It takes a lot to rattle Swiss climber Ueli Steck….on April 27, while attempting to climb Mount Everest, it wasn’t the mountain that nearly killed him but a mob of angry, stone-wielding Sherpas, who descended on Steck and his two climbing partners as they hid in their tent….Steck, Simone Moro, 45, of Italy, and Jon Griffith, 29, of the U.K., had gotten into an argument with the Sherpas earlier in the day while climbing above Camp 2 on the sheer Lhotse face. The Europeans were climbing independently and Alpine-style – fast, light, and unroped – while, 150 yards away, roughly 15 Sherpas were attaching ropes to the face to be used by the commercial guiding companies….Steck and his crew eventually had to step over the Sherpas’ ropes to reach their tent, at which point the lead Sherpa started shouting and hitting the ice with his axe. “Motherfucker!” Moro exclaimed in broken Nepali. “What are you doing?” The Sherpas claimed ice had been dislodged onto them. Griffith thinks it was all about pride. “We believe that we hurt his honor by climbing so fast,” he says.
The fight between the Sherpas and the climbers has now been adequately documented, and ample analysis offered of all the things that have gone wrong on Mt. Everest: the overcrowding, the increasing number of unskilled climbers being led up the slopes by guides from commercial companies, the dangerous waits for fixed ropes, the increased risk-taking to get to the top at any cost.
Much, if not all of this, is old hat, and has been part of the established narrative on Everest for a while, especially since the 1996 disaster that claimed the lives of nine climbers: Everest’s camps and slopes are crowded places, theaters for fatal conflict and confusion. The views and the air are pristine but little else. And neither is discord on a mountain new: read Galen Rowell‘s In the Throne Room of the Mountain Gods for a description of the endless bickering on a 1975 American expedition to K2 in the Karakoram.
What is new about this latest story is the physical conflict between Sherpas and climbers (Sherpa porters have occasionally gone on strike for better wages; unsurprisingly, this has always been portrayed in Western narratives as blackmail) . Sherpas have been faithful servants, guides and indispensable aides to their clients: they fix ropes, cook food, conduct rescue missions, support climbers in every way possible. A simple way to comprehend their value is to imagine a hot cup of tea thrust through the flaps of a tent early in the morning: waking up for a day’s climbing in sub-zero temperatures suddenly becomes much easier.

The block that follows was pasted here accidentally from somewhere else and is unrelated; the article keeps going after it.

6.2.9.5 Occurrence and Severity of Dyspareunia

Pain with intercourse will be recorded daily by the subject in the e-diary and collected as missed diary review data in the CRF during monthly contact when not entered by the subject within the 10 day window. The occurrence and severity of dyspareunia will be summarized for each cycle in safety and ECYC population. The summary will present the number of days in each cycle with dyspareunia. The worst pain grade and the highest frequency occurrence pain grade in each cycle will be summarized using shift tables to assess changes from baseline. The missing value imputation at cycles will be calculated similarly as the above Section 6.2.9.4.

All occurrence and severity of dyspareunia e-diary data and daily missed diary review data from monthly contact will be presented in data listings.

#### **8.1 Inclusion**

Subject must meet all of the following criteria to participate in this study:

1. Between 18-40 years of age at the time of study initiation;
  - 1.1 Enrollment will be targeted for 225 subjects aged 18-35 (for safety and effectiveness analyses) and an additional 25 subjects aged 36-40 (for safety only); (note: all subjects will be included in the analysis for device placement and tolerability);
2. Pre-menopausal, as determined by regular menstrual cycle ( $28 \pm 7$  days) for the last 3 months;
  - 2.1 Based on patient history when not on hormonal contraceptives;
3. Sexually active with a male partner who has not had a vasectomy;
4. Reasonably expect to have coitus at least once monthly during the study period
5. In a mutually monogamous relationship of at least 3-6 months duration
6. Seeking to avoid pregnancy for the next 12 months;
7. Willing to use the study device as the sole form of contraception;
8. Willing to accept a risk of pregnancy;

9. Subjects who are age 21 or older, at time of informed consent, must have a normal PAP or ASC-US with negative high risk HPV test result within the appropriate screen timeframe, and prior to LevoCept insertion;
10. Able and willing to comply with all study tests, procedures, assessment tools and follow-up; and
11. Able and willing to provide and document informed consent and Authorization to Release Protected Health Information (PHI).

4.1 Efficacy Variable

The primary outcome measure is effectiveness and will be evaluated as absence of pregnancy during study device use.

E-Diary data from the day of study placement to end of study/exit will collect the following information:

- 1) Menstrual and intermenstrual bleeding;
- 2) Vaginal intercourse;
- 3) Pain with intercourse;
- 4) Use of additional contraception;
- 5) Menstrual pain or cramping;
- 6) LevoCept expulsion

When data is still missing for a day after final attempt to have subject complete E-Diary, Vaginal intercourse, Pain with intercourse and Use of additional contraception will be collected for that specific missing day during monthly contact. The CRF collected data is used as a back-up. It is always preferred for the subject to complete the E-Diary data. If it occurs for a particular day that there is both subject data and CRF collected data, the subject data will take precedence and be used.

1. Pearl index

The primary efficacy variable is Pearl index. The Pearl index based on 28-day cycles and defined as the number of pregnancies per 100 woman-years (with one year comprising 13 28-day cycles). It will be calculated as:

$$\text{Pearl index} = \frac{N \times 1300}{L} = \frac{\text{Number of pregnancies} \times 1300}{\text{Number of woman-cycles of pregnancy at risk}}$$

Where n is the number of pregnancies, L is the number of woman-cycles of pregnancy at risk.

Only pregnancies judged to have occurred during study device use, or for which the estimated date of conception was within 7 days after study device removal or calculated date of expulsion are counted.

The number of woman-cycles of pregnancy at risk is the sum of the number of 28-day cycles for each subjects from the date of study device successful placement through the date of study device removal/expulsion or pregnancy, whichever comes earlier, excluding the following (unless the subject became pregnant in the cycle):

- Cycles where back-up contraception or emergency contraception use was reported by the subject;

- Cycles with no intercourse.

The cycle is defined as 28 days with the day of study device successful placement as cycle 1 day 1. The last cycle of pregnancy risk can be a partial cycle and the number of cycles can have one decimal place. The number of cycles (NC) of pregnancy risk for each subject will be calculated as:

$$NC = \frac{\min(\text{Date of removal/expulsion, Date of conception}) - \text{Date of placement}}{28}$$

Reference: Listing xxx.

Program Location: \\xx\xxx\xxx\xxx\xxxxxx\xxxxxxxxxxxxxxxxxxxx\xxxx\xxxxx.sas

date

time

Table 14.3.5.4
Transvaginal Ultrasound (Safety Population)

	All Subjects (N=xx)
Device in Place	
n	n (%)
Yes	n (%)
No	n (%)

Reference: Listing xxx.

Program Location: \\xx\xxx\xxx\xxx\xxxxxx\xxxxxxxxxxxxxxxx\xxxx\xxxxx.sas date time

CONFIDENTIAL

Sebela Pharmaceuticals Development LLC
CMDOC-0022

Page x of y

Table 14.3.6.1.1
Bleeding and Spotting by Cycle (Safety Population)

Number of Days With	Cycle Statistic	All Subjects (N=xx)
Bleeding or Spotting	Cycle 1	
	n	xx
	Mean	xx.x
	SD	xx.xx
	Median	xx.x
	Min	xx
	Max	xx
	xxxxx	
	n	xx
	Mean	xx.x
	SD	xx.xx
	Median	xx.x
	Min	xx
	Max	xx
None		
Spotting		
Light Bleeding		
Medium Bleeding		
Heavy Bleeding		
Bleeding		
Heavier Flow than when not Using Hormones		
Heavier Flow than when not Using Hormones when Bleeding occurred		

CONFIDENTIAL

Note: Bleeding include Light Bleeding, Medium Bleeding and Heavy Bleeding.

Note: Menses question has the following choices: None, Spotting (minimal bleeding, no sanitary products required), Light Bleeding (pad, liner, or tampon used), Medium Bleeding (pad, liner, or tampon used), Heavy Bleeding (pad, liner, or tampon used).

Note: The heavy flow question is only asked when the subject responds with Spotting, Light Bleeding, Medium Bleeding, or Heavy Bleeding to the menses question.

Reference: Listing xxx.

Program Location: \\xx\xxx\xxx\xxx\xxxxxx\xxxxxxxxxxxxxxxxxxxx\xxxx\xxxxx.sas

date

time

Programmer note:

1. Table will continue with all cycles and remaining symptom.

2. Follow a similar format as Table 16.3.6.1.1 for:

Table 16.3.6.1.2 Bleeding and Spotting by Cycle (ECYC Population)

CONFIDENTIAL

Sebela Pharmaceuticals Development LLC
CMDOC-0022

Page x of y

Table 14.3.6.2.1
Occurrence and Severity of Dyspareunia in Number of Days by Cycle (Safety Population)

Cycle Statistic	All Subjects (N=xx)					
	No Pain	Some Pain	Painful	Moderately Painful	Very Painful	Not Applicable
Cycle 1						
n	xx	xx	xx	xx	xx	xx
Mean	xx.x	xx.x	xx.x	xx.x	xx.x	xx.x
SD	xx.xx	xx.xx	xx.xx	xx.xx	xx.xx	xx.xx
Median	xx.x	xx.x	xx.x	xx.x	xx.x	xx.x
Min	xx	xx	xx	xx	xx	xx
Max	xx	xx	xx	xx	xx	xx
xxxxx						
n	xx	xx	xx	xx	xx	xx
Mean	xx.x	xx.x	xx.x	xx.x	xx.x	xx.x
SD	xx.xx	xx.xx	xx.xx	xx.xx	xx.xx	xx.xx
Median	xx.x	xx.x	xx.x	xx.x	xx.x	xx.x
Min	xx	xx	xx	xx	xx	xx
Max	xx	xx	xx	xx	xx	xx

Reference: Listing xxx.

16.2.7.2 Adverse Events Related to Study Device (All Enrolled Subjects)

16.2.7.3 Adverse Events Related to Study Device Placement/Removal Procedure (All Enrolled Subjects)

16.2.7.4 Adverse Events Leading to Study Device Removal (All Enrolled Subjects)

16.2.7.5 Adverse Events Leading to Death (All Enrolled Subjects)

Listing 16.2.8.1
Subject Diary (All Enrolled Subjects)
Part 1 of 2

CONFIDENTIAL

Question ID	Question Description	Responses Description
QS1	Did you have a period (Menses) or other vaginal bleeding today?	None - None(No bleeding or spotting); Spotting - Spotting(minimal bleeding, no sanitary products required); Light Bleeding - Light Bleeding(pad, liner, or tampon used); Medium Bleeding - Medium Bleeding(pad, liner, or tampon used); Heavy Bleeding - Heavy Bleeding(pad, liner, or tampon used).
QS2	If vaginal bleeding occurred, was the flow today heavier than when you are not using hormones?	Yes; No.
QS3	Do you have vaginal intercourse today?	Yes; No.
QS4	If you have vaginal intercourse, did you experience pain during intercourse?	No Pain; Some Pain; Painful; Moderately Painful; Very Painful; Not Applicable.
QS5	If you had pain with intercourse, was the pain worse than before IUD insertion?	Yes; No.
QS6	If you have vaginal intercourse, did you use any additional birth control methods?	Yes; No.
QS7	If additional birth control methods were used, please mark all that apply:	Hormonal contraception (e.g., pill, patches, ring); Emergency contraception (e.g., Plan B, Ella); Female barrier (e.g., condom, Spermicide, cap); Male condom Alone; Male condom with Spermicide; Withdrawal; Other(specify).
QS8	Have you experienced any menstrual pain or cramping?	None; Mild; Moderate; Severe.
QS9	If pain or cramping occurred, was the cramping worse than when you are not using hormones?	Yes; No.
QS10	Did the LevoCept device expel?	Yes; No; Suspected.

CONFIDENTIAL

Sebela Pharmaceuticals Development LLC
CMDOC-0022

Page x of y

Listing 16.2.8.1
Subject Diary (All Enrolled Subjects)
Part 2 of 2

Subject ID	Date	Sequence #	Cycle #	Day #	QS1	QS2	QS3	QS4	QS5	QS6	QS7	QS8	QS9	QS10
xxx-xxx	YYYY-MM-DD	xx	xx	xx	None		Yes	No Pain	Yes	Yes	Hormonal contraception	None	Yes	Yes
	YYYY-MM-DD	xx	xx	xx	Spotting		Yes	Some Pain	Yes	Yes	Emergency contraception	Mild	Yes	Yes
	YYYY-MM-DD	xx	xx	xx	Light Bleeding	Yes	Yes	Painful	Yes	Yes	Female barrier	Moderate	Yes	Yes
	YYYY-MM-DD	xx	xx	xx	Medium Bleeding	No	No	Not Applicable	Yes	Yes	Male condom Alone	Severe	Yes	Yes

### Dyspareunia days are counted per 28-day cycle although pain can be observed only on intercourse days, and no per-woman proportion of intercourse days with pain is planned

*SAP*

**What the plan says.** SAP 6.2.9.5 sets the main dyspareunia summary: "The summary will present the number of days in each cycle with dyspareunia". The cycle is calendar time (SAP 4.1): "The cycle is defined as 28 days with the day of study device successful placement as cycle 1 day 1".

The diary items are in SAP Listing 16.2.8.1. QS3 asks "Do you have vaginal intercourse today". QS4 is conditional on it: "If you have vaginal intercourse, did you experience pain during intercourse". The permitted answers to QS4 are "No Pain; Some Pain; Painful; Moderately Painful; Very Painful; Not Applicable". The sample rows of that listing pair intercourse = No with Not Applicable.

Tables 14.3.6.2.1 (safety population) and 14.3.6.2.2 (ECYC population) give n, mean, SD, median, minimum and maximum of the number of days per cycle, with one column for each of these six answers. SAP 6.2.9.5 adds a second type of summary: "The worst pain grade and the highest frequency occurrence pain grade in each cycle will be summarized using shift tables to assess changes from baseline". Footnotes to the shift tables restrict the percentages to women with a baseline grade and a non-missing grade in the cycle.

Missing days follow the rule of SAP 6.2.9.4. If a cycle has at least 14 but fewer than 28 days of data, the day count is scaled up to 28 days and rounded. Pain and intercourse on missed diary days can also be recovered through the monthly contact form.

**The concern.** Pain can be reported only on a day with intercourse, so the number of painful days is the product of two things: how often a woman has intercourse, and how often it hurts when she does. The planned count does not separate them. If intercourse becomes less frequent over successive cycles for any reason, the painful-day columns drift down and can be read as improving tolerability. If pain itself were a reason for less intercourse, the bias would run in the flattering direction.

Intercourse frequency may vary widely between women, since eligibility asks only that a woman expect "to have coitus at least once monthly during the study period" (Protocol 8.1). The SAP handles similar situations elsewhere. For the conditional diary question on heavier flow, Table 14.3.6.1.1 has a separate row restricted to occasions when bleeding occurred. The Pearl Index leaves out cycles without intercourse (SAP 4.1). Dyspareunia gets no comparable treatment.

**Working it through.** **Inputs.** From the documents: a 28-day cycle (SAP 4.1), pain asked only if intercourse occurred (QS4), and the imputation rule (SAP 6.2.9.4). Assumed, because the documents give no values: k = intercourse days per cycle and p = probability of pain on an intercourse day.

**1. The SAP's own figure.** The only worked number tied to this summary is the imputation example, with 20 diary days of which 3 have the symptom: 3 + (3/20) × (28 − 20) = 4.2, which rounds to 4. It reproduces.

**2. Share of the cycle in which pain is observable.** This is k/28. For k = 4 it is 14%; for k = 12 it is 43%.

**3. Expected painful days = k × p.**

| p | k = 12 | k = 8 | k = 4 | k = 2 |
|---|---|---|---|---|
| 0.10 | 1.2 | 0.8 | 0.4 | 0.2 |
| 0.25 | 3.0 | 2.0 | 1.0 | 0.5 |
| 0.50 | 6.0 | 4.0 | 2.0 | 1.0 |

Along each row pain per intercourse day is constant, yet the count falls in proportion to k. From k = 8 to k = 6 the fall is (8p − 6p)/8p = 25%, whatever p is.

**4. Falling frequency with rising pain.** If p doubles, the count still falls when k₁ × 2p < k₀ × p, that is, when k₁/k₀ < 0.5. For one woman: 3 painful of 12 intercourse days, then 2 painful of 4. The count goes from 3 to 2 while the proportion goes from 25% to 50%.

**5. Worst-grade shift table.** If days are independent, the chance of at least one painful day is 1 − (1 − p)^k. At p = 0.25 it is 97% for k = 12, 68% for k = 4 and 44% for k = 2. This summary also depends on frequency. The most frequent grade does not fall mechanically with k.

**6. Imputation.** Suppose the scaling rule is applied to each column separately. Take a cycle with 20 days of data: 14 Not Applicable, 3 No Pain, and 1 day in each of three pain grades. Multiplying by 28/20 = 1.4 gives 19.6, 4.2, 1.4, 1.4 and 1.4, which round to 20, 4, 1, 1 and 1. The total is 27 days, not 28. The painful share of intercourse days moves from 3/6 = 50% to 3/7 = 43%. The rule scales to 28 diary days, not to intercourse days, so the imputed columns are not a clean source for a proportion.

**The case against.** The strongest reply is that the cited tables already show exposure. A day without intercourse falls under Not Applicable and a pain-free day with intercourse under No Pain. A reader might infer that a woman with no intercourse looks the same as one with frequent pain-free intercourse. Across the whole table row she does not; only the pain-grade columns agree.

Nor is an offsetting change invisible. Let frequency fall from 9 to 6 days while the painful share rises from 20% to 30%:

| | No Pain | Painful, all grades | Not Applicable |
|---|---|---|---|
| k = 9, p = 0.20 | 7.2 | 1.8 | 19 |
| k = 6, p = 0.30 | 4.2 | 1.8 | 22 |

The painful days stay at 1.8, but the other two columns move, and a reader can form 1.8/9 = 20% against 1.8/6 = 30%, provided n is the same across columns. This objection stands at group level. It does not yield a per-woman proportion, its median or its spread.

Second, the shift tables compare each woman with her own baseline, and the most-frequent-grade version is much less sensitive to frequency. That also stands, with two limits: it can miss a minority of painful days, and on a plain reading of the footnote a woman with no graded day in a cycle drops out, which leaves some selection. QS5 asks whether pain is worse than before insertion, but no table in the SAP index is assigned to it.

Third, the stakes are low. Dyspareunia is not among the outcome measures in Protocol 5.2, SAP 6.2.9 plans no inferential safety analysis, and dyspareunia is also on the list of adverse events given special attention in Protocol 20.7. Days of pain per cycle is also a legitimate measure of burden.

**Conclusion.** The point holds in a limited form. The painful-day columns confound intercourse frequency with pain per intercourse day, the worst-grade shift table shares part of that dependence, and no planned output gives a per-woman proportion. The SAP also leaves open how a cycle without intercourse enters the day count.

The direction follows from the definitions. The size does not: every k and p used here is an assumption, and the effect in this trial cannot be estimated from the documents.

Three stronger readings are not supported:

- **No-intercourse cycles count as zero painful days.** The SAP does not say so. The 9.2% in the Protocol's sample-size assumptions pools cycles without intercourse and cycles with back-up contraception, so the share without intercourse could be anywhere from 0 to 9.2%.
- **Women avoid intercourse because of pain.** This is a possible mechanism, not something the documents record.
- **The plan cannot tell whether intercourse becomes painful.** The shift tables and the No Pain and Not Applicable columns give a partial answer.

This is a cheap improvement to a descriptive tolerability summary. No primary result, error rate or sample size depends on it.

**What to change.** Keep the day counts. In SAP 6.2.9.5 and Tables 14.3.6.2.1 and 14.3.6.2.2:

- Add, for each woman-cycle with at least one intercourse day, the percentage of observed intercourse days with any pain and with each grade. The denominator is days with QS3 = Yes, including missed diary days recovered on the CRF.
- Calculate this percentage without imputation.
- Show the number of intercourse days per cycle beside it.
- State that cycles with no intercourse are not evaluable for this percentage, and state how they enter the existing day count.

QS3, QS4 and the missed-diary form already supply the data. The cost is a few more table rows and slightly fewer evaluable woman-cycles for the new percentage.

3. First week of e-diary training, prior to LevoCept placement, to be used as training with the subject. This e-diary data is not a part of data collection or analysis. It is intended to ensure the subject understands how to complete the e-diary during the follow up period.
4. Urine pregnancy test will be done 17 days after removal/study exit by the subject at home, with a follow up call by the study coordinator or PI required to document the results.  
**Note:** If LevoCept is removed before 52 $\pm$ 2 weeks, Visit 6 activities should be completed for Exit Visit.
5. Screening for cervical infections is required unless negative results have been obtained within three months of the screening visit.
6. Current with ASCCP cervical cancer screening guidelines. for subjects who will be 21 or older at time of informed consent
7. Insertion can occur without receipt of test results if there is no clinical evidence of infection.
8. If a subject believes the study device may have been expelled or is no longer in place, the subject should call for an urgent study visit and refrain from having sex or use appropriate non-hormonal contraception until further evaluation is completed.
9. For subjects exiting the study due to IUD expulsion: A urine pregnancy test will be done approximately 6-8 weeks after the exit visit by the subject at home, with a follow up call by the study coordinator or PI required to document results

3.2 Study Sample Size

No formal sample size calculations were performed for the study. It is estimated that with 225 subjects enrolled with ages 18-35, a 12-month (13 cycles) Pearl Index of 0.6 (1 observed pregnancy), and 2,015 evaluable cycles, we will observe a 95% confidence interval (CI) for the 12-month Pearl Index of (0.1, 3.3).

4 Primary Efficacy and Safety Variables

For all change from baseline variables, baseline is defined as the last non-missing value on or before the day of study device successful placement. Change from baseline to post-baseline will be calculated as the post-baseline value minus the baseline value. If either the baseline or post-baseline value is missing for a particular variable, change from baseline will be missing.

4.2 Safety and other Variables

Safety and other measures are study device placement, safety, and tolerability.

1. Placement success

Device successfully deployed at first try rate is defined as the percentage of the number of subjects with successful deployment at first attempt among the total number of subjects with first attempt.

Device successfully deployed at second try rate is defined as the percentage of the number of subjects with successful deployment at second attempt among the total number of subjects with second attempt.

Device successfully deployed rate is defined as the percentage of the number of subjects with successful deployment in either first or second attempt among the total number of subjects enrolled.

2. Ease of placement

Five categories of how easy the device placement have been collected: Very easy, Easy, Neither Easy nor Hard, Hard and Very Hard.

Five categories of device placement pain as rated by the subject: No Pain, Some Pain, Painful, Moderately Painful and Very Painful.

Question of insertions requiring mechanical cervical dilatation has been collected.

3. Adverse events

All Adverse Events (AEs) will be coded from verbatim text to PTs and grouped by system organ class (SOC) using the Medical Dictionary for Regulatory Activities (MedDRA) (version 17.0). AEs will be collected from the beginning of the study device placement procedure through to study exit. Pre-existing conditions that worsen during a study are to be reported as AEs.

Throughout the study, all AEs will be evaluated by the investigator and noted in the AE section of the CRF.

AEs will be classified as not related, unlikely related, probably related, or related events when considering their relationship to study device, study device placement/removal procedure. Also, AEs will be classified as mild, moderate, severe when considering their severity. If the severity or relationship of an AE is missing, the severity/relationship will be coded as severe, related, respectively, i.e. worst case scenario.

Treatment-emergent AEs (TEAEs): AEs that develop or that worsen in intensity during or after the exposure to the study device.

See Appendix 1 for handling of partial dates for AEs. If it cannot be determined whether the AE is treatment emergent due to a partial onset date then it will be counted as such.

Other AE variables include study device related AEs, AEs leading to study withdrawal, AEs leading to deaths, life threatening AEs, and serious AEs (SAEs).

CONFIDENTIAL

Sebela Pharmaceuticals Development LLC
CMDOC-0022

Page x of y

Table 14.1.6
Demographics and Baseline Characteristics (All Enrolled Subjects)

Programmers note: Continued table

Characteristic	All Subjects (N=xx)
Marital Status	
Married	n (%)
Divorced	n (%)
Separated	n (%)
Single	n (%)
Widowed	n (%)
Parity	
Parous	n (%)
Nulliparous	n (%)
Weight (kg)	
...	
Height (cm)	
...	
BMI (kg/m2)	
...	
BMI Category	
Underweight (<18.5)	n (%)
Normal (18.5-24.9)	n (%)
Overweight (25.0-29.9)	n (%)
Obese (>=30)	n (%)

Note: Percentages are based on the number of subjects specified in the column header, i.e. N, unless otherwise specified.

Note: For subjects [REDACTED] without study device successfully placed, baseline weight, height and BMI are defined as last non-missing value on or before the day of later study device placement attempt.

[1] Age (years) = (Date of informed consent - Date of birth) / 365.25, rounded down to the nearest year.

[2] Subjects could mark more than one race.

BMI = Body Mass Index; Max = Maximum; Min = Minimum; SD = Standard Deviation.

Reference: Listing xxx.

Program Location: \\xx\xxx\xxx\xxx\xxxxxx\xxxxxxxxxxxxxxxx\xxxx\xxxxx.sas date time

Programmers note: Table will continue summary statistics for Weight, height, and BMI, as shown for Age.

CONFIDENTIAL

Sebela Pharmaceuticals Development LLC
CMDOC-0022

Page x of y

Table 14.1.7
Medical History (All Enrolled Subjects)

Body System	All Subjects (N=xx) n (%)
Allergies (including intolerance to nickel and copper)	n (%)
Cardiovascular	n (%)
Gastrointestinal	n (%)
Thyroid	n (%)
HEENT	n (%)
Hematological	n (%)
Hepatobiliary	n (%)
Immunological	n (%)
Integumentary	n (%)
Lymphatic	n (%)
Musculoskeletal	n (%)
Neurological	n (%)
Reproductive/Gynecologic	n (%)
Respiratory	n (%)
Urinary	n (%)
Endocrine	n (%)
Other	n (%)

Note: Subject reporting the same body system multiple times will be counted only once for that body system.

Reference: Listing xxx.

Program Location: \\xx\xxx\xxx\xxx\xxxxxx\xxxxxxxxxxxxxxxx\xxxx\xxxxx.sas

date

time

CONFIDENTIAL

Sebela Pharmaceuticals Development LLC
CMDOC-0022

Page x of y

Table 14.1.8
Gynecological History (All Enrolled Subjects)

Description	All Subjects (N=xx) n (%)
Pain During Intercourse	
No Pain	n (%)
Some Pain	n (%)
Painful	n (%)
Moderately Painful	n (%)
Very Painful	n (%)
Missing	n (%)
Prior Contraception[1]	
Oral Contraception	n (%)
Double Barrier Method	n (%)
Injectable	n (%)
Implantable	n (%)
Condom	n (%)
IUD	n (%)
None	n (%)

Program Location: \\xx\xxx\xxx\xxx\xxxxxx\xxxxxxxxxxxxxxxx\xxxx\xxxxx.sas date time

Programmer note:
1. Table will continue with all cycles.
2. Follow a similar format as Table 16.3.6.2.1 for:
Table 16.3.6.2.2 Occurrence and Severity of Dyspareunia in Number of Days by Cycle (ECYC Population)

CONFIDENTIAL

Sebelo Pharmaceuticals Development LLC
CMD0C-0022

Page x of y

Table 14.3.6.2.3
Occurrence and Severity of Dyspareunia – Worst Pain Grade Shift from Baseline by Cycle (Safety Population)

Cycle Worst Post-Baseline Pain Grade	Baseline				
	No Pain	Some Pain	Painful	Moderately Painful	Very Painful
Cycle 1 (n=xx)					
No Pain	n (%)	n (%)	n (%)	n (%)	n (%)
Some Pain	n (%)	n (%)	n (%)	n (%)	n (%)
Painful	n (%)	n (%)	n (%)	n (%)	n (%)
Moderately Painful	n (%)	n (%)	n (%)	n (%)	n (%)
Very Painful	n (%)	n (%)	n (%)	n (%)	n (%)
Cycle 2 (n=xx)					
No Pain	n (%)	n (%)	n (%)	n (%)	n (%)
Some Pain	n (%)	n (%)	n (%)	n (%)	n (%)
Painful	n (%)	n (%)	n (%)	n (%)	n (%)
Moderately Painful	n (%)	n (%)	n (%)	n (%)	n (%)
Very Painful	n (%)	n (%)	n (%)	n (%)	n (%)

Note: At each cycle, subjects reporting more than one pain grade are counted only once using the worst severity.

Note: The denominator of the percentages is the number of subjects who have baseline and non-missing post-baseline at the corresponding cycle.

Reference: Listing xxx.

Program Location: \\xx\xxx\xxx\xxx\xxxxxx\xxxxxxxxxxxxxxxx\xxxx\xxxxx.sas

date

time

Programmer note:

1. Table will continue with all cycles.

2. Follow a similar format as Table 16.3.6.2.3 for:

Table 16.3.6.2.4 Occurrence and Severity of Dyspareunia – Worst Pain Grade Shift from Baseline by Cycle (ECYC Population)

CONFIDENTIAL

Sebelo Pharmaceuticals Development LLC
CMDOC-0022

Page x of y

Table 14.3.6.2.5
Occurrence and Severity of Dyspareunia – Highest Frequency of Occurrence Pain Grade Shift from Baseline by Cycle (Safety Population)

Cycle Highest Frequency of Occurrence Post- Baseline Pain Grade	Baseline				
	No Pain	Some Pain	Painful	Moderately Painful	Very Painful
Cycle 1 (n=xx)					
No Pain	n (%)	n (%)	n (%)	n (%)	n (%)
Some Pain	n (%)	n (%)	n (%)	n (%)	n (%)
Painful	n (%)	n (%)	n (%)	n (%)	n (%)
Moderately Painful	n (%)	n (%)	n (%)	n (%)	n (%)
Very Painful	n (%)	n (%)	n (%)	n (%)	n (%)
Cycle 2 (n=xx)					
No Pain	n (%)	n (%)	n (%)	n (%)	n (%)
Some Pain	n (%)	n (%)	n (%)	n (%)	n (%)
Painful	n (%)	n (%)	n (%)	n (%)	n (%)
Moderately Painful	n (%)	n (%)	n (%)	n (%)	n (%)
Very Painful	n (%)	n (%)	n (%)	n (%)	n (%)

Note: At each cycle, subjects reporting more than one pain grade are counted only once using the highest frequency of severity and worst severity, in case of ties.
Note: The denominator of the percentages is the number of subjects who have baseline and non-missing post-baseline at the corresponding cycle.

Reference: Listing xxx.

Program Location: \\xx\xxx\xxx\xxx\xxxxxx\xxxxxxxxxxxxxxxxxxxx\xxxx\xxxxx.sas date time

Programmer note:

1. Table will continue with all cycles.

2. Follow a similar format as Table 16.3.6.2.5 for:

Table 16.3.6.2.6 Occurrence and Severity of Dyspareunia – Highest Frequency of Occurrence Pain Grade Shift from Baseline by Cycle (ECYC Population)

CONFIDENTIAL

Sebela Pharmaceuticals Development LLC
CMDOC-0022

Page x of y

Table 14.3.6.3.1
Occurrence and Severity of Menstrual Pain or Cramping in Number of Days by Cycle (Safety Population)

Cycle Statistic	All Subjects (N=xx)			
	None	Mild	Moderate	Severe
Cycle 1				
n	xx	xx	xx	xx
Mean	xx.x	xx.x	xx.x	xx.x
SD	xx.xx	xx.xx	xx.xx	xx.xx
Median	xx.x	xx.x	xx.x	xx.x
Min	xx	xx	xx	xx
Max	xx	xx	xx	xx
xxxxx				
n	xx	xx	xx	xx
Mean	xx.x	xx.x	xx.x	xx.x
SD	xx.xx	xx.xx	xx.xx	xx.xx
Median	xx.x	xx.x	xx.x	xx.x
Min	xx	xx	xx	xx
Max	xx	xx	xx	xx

In return, they are paid, respected by some climbers and condescended to by a great many others who insist on treating them like children, like the usual grinning natives of exotic adventure tales. To most external observers of the Himalayan mountaineering world, it is clear it is one of the last colonial domains still existent: the dominant vision that emerges is that of the gora saheb, accompanied by his faithful Man Friday, moving up the slope.
This endless condescension, this treatment of the Sherpas as simple-minded illiterates that might do the grunt work, but lack the nous of Western climbers, is visible even in the report above: the European climbers were climbing ‘Alpine’ style, thus possessed of all the skill and dexterity possible, while the Sherpas were merely plodding away, grimly fixing ropes. Classic dichotomy on display: skill vs. brute force. The writer of the article imagines it is only Europeans who can climb Alpine-style; perhaps the Sherpas don’t climb Alpine-style because they are always taking care of someone or something on those slopes?
Then, the cause for the fight: the natives ‘pride’, that old problem whenever you deal with brown or black folk–just like ‘face’, which they seem inordinately worried about losing. Sherpas, sadly, appear incapable of comprehending and appreciating the sophistication of their Western counterparts. (The mentally-challenged Griffith appears to not know the difference between fixing ropes for clients and climbing solo.)
Was ice dislodged on them? We won’t know. The story is never, ever, theirs. It’s always about the non-Sherpas:
“If the Sherpas had been as media savvy as the Euros, the story hitting the news would have been ‘Euro climbers insult, threaten, and endanger Sherpas,’ instead of ‘Sherpas attack climbers,’ ” says IMG co-owner Eric Simonson.
Unsurprisingly, the title of the Men’s Journal story, the one that ironically enough, is the source for the quote that I have excerpted above reads: ‘Attack on Mount Everest: A mob of Sherpas assault three Western climbers…’
Attack, assault, mob. Its pretty clear who is at fault for the Men’s Journal writers.
What is clear to this writer is that Steck, Moro, and Griffith needed an ass-whipping and that the Sherpas’ cause would have been considerably helped if more such beat-downs had been administered in the past.
Forget about respecting mountains. Those who climb in the Himalayas need to begin by respecting its peoples.